Posting on behalf of a neighbor who asked:

Can anyone identify this insect? It's about 3/8" long. There are, it seems, hundreds flitting low over our lawn. There were none 2 days ago.

This is the Northern California Bay Area Peninsula.


  • $\begingroup$ $\frac{3}{8}$'' is a weridly accurate measure so just to confirm, it was $\frac{3}{8}$ of an inch, that is 0.95 cm, is that right? $\endgroup$
    – Remi.b
    Commented Oct 1, 2016 at 1:16
  • $\begingroup$ Yes, " indicates inches. So about 1 cm. $\endgroup$
    – rrauenza
    Commented Oct 1, 2016 at 3:15
  • $\begingroup$ One concern is that they are swarming termites. $\endgroup$
    – rrauenza
    Commented Oct 1, 2016 at 14:51

2 Answers 2


Great pictures. First, fly or wasp?

In the second picture, under the head you don't see jaws of a wasp, but do see a bit of a tongue-like organ, like a fly. Further down, you can see that there are only 2 wings. Just below where the left wing meets the thorax, you can see what looks like a tiny wing or paddle. That's a haltere, a reduced wing that vibrates to provide stability, like a gyroscope. Flys have halteres. Finally, in the first picture at the very end of the abdomen are 2 points. That ain't a stinger, it's an ovipositor. It's a fly, female, and from the size of the abdomen, gravid.

The closest I've gotten to identifying this one is Axymyia furcata http://bugguide.net/node/view/1216479. Everything matches, as well as we can see from a photo, except the coloration. Also, A furcata is associated with streams and is found in the north-east and north-central US, while, your bug was found on a lawn in CA. For more information about A. furcata than you need, there is a master's thesis available: http://lib.dr.iastate.edu/cgi/viewcontent.cgi?article=1882&context=etd.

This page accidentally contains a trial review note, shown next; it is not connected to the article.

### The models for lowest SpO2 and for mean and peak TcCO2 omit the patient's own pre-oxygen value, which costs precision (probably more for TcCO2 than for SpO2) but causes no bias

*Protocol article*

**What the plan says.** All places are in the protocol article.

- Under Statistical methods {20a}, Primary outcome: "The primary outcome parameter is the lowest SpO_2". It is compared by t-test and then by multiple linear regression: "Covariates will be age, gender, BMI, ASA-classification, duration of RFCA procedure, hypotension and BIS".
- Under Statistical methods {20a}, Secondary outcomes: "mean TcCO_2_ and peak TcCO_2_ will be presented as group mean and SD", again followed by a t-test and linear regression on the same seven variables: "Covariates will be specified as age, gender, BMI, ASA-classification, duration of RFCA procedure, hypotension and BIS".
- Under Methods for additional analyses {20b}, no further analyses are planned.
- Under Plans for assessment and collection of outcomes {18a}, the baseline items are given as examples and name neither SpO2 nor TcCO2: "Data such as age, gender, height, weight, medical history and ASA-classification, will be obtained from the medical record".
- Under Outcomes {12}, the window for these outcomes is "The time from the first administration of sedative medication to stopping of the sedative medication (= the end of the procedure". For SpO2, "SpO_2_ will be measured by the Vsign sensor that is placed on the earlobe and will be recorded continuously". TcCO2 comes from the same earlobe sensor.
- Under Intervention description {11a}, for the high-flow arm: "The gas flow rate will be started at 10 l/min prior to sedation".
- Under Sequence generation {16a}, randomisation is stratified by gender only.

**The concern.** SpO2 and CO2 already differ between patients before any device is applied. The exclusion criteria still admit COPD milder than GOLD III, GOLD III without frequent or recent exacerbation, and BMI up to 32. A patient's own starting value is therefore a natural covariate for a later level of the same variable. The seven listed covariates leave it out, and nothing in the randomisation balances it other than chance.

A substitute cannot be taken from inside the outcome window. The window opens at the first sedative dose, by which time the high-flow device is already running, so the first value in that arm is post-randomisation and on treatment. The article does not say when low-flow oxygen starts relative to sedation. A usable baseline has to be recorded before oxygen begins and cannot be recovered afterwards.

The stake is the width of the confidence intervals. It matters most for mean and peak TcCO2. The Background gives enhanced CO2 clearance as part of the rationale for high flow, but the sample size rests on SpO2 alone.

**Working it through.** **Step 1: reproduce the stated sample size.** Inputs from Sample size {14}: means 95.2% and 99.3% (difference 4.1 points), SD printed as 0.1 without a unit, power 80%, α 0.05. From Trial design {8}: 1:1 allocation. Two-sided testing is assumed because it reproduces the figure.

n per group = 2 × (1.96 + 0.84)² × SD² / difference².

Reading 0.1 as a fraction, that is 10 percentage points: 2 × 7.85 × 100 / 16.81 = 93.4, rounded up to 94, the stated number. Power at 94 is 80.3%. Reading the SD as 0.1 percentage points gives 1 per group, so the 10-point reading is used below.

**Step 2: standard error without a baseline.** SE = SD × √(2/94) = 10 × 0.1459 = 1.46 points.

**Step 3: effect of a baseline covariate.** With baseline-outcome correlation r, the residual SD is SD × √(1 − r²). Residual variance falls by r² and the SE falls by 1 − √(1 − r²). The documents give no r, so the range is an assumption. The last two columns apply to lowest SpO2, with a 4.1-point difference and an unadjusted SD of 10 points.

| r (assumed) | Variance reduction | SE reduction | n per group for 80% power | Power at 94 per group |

I've looked at hundreds of fly pics to find the one I linked to above. That's the only fly I found that matches the shape of yours. Maybe it's a different fly within that genus, maybe it's just a color variation.

Their maggots live in rotten wood and decaying plant material, and the adults are mostly interested in more maggots, so this isn't a pest, just a neighbor.

Edit: furicata --> furcata, oops.

  • $\begingroup$ Can you fix furicata to furcata? (I can't -- the edit isn't large enough.) $\endgroup$
    – rrauenza
    Commented Oct 2, 2016 at 4:14

My neighbor submitted the photo to http://bugguide.net and it was identified as a sugar cane soldier fly, "Inopus rubriceps"- Female


They are from Australia and were accidentally introduced to San Francisco 50 years ago. It feeds on grasses.


You must log in to answer this question.

Not the answer you're looking for? Browse other questions tagged .